Synagogues are central to Jewish life and serve not only as a place of worship, but also as a space for study and assembly. To celebrate the beginning of Hanukkah, the Festival of Lights, the Architectural Heritage Fund (AHF) is highlighting five projects where communities are working to protect and preserve these incredibly important historic buildings, while also promoting Jewish history, heritage and culture. You can learn more about these projects below.
Image: The exterior of Margate Synagogue in Margate, England. Photo courtesy of Cliftonville Cultural Space.
Margate Synagogue, Margate, England – Cliftonville Cultural Space CIC
Margate Synagogue was built in 1929 to serve a thriving Jewish community. The solid red brick building, which retains many original features, is comprised of a large main hall with stained-glass windows, an upper-floor gallery, a kitchen, toilets, office space and a basement. The synagogue closed as a religious building in 2017 and was later put up for sale.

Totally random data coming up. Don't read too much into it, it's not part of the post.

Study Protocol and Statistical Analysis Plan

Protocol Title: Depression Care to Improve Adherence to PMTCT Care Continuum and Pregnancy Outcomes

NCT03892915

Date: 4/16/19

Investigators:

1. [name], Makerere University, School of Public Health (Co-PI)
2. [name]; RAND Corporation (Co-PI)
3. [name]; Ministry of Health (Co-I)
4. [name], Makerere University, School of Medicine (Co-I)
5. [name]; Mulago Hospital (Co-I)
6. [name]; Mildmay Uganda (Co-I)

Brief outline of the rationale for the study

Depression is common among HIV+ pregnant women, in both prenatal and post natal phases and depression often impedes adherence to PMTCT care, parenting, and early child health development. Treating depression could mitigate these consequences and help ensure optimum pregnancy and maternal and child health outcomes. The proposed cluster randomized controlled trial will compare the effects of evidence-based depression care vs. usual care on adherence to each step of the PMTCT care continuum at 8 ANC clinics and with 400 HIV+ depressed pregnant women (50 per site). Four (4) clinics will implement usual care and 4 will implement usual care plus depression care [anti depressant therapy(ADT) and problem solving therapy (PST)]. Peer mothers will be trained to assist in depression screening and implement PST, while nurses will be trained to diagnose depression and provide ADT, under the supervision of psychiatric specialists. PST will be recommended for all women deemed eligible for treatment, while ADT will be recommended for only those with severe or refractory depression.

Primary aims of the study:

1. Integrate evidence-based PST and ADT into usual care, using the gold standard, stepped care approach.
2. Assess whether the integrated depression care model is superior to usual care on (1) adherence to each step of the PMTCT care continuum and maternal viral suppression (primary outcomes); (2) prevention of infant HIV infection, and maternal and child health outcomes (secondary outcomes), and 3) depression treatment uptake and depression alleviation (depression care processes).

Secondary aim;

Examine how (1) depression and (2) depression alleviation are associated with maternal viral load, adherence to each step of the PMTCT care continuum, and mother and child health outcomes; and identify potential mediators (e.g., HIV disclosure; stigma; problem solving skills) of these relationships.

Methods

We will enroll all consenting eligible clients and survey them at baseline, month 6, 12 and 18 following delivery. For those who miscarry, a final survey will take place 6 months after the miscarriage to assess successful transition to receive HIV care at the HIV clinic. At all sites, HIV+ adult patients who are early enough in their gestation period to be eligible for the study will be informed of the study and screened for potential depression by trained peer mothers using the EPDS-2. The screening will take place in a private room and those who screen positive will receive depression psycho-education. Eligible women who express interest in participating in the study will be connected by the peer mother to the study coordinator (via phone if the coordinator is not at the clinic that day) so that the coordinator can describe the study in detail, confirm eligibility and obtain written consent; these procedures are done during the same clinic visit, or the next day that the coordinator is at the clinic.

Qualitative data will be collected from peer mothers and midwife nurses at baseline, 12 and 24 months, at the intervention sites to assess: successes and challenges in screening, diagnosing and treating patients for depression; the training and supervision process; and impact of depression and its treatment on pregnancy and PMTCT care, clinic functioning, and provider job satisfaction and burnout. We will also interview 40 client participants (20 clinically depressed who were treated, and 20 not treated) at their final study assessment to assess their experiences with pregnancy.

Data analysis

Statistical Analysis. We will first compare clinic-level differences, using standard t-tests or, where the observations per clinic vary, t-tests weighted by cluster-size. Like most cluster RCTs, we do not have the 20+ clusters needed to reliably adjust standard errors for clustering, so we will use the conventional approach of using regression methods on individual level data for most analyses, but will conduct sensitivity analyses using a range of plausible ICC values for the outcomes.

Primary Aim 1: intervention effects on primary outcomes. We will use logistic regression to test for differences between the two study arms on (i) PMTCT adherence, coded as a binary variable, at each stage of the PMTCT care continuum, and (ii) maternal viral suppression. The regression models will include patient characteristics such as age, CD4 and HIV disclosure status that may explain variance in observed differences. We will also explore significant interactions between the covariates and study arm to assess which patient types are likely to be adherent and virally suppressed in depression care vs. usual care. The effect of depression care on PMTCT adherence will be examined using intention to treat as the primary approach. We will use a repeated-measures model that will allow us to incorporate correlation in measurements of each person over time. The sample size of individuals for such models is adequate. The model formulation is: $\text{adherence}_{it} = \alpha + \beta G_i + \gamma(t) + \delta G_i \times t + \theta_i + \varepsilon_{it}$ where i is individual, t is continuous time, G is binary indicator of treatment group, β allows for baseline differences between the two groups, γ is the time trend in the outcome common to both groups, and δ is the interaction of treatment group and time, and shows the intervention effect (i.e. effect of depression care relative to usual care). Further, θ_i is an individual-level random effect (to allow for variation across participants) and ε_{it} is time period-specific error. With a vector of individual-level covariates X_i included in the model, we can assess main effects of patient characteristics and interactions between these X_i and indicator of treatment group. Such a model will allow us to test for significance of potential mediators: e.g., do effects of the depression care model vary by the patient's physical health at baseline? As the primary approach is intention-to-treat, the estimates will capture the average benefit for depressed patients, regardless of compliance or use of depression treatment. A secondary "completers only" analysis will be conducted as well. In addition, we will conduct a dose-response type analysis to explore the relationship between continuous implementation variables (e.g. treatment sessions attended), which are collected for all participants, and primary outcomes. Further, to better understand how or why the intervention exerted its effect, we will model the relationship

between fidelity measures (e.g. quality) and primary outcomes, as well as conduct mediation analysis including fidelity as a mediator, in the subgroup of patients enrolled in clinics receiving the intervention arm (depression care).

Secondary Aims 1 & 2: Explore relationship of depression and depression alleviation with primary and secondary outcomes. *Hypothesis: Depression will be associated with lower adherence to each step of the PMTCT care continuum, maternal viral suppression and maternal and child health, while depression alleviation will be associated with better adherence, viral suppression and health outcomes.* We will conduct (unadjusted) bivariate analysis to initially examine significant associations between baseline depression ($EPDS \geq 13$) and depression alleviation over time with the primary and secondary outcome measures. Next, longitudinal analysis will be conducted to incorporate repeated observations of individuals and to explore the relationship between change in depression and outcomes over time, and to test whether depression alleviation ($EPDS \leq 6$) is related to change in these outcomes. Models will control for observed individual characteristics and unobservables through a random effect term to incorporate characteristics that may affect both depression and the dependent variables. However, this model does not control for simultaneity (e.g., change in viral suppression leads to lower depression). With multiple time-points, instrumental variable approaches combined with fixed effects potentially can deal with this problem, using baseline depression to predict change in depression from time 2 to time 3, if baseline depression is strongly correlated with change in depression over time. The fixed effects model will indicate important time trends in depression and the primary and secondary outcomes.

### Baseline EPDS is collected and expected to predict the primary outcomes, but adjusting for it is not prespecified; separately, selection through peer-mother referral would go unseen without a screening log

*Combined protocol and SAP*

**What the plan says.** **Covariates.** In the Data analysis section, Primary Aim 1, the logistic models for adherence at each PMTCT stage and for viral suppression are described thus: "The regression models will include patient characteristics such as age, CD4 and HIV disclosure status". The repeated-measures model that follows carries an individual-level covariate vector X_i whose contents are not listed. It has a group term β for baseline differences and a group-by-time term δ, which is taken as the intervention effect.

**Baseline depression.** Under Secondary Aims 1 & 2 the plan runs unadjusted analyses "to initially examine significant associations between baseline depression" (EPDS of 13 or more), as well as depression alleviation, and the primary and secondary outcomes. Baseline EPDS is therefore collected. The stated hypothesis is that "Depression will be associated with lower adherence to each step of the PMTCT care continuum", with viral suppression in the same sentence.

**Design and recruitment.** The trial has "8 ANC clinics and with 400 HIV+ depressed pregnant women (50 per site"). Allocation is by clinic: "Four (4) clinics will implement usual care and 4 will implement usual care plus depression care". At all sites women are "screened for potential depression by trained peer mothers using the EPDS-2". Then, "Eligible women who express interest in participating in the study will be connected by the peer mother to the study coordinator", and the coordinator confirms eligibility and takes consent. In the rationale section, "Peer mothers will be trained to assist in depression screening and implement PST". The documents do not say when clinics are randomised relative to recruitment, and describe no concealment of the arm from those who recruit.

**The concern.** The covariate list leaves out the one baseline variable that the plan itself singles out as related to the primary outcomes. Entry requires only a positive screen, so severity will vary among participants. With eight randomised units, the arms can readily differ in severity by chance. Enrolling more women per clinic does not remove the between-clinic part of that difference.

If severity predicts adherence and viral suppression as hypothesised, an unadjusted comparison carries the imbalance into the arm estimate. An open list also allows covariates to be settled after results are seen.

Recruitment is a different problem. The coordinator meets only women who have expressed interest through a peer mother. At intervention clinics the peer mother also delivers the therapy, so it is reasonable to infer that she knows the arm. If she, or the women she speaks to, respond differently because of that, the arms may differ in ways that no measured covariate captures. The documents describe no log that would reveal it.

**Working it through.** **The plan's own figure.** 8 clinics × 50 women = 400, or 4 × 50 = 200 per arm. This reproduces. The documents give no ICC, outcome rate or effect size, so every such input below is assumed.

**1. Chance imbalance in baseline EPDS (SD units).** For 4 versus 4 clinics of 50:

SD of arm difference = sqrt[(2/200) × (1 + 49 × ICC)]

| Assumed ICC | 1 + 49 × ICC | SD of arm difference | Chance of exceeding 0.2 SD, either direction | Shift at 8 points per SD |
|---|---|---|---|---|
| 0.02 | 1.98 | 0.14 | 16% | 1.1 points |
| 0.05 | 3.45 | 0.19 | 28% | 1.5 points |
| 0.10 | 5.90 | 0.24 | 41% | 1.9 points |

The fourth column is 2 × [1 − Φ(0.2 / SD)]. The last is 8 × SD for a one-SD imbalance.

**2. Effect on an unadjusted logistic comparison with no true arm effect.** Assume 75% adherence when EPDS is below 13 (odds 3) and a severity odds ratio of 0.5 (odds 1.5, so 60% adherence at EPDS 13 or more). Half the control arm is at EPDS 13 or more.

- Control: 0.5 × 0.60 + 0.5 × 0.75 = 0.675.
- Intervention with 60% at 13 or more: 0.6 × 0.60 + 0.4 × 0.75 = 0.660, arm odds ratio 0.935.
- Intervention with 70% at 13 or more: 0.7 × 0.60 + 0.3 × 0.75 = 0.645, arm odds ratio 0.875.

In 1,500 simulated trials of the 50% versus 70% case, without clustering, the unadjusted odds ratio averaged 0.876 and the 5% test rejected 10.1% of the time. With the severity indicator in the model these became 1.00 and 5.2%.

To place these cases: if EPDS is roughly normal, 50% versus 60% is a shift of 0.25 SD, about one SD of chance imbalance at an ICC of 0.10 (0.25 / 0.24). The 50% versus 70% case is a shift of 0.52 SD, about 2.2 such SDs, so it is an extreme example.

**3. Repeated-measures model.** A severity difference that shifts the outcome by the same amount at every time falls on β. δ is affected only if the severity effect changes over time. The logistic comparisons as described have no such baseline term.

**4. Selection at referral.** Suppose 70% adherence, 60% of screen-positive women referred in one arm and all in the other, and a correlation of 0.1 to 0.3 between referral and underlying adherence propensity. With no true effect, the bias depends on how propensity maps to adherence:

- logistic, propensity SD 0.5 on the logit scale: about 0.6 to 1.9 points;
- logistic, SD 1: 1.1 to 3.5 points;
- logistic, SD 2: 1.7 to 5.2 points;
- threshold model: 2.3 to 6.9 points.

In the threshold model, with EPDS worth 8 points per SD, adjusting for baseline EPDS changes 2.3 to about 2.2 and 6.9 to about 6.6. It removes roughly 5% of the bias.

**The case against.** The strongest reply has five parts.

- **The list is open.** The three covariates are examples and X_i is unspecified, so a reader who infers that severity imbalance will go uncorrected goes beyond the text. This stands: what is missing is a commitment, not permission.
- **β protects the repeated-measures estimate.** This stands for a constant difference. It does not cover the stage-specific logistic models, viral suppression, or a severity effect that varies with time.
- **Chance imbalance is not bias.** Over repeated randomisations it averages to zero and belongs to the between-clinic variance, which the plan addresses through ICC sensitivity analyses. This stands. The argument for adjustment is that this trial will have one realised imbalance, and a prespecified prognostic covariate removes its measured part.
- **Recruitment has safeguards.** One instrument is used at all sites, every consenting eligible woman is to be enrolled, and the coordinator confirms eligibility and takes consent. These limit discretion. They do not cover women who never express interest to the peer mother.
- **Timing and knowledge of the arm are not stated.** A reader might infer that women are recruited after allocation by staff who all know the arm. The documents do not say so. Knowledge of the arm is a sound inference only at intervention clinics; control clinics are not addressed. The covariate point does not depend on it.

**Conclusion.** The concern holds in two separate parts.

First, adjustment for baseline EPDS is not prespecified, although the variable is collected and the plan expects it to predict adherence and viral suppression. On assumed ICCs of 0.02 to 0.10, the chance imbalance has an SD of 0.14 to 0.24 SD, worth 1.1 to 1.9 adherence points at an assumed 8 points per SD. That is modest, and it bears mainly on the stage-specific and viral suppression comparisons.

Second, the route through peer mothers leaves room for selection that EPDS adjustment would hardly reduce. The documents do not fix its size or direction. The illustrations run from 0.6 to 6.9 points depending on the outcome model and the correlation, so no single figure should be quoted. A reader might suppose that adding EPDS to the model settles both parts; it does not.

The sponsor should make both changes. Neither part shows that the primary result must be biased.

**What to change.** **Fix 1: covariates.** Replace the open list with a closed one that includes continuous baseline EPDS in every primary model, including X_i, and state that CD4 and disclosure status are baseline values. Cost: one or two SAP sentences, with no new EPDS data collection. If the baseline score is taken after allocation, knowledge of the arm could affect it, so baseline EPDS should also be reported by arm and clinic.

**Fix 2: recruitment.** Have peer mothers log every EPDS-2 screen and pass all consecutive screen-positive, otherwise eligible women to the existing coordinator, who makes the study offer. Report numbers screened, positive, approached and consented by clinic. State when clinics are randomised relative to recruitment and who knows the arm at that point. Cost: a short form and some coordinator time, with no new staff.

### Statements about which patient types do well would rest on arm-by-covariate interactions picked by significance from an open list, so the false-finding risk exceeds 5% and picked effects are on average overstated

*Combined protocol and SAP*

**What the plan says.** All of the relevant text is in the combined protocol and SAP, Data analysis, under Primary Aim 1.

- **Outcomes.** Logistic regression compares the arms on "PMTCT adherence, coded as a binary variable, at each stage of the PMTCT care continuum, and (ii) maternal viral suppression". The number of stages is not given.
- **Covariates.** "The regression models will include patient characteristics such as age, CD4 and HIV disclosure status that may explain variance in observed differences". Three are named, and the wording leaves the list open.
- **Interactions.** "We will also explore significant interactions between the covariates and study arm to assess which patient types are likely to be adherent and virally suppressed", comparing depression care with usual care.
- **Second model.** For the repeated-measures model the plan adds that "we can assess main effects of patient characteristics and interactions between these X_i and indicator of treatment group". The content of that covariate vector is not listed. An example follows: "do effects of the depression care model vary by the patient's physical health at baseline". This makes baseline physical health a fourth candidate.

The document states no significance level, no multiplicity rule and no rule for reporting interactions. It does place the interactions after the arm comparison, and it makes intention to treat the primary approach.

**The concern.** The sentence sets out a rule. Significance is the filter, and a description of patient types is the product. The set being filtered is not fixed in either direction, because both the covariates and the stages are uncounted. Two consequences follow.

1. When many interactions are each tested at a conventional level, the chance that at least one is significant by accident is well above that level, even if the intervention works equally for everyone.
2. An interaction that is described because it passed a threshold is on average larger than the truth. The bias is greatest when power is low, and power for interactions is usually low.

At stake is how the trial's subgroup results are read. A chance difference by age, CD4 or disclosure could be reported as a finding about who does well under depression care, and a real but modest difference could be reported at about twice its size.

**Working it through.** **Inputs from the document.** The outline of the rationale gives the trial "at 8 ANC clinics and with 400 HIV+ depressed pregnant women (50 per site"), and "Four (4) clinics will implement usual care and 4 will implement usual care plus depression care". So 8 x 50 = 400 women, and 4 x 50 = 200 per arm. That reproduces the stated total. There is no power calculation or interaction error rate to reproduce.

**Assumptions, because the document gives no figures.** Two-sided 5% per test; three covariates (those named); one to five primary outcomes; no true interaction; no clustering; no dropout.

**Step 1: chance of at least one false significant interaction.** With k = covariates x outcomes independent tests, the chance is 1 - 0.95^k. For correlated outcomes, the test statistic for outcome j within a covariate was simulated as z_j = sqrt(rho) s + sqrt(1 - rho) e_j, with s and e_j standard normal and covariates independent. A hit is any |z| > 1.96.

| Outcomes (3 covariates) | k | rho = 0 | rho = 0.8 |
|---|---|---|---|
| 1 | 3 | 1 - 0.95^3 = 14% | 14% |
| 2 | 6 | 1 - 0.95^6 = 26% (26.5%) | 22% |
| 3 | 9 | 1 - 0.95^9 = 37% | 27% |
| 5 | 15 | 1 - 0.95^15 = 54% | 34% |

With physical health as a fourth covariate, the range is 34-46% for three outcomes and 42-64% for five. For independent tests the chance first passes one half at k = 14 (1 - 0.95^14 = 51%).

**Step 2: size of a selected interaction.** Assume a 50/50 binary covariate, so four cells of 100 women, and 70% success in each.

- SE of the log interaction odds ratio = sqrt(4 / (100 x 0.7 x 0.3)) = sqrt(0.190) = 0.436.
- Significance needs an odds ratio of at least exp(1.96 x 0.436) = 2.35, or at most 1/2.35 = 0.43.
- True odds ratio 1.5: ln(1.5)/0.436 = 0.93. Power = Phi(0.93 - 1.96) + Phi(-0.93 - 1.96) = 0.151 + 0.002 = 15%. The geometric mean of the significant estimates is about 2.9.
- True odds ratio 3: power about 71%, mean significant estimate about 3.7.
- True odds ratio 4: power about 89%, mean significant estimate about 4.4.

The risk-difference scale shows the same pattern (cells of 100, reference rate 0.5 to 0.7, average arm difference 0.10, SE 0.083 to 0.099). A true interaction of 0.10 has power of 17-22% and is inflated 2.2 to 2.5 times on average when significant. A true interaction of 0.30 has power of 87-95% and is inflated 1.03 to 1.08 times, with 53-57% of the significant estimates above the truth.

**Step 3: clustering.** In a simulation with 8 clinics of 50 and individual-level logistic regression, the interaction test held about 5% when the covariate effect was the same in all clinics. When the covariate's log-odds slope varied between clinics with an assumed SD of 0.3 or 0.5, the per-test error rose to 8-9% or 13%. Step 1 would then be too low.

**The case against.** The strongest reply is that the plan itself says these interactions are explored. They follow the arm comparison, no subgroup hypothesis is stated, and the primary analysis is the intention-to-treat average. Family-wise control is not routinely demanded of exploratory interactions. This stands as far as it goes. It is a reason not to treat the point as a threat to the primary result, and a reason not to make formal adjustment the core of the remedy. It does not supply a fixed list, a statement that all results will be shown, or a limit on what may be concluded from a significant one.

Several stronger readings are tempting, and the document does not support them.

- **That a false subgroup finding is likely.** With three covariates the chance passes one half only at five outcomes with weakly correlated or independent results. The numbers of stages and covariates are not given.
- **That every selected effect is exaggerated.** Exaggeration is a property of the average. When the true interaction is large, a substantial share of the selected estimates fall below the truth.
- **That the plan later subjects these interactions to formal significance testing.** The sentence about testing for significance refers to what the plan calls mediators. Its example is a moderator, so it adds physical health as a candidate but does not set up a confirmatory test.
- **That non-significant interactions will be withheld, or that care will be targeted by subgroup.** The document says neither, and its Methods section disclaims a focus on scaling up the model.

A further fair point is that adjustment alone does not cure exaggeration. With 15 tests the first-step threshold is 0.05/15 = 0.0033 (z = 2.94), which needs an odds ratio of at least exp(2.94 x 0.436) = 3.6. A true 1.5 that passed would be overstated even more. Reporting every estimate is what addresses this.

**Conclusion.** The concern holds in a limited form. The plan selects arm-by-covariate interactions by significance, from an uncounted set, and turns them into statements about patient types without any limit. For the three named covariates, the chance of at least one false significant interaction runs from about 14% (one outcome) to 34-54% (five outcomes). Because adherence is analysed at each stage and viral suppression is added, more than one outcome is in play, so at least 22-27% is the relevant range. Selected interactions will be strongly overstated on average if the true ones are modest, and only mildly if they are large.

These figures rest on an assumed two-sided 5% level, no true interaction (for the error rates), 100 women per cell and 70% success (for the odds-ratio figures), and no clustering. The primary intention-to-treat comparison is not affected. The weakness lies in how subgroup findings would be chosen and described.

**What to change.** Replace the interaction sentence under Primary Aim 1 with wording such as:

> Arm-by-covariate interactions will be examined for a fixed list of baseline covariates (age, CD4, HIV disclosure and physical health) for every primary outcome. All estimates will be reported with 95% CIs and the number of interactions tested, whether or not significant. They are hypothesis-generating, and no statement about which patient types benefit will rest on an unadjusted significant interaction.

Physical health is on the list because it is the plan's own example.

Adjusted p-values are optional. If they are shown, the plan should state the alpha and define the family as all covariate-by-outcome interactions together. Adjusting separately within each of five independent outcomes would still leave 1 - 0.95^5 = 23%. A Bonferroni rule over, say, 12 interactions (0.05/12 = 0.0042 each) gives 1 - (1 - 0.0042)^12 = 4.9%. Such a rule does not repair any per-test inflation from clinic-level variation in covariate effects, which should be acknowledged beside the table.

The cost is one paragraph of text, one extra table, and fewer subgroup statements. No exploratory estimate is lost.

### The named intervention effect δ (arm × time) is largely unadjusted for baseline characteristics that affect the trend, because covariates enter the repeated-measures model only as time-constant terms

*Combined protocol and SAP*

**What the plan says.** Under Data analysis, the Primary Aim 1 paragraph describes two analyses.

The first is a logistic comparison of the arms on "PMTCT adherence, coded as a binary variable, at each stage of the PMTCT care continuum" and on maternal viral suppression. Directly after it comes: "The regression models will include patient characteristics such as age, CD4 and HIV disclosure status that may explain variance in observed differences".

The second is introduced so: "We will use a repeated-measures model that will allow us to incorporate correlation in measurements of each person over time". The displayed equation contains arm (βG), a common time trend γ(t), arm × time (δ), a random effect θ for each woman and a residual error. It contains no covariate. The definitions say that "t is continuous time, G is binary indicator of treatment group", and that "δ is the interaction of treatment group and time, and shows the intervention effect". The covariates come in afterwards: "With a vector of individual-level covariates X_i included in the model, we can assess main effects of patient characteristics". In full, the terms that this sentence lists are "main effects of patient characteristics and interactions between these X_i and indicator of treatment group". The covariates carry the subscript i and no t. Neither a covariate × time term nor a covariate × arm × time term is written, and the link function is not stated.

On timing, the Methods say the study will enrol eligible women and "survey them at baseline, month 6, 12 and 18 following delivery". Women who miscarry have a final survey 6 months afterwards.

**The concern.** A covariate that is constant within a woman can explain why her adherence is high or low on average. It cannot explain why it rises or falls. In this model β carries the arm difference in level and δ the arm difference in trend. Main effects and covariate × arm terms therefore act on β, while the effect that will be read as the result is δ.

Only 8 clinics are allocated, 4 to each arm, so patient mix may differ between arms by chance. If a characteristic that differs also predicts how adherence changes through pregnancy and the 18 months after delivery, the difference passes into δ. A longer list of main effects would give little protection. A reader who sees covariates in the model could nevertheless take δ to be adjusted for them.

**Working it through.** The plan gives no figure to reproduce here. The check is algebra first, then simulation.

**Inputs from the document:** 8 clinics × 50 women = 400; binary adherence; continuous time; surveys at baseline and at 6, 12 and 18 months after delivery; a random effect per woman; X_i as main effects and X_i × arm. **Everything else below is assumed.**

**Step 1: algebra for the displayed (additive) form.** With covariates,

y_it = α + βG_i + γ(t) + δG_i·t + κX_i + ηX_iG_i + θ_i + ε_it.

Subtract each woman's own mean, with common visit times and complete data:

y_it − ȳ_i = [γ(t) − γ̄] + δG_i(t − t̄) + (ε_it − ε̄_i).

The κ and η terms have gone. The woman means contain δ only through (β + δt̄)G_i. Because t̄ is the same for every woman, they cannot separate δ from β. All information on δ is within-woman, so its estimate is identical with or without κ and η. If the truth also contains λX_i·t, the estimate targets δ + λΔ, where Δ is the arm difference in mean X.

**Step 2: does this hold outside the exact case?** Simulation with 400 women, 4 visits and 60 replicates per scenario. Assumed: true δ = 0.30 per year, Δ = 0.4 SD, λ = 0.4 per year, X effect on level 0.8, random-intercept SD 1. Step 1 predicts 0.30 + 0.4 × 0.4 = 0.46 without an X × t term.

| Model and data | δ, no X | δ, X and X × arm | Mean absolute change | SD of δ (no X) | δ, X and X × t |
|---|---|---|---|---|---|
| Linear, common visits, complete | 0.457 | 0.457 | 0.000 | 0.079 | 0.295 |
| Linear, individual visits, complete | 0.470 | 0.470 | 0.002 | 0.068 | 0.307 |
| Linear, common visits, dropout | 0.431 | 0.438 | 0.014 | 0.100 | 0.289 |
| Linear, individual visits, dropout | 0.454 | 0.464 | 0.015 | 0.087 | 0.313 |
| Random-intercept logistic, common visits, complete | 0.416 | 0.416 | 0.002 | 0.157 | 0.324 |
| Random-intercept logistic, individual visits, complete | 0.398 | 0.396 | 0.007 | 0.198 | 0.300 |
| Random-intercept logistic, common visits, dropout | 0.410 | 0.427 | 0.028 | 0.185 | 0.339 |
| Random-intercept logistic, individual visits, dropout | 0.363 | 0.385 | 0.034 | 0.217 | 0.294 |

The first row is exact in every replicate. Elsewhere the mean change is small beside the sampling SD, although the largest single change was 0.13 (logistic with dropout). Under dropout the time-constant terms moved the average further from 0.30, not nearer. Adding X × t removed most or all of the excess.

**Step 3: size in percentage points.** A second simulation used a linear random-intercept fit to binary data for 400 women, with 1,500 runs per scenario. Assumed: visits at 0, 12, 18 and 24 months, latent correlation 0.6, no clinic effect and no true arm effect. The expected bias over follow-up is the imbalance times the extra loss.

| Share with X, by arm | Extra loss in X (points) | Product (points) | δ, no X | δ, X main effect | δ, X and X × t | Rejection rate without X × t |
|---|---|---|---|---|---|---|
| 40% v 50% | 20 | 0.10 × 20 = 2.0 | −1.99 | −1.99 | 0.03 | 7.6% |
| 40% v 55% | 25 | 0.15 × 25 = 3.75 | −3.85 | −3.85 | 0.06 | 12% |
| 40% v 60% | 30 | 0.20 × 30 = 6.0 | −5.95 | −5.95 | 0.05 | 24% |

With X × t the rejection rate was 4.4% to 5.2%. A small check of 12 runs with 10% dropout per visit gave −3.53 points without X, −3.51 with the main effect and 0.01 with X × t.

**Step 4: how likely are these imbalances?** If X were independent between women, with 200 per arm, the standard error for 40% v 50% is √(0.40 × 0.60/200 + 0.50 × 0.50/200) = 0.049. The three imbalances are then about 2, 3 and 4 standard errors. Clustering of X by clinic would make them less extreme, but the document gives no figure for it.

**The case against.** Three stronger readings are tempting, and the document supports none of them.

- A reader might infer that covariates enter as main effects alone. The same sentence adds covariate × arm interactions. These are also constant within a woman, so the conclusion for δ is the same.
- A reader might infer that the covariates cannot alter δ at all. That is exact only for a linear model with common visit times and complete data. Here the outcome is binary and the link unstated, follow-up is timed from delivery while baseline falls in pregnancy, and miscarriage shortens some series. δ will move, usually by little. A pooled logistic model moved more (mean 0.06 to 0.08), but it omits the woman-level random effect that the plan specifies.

Cliftonville Cultural Space was set up by local residents to protect the community asset and prevent it from being demolished or developed commercially. As a result of its high-profile campaign, the building was bought by a private benefactor for the group to convert into an arts and cultural centre. Cliftonville Cultural Space is now working to transform the former synagogue into an inclusive, cross-cultural, multi-arts space that brings together the diverse communities of Cliftonville; enhances and preserves the Jewish heritage of the building; and contributes to the transformation of the local area. The building will host a programme of local, national and international music, theatre, dance, comedy, film, exhibitions, talks and workshops. The space will also be available for hire for rehearsals, craft markets, photo and film shoots, plus private functions. Additionally, an affordable, sustainable vegetarian café will be central to the space.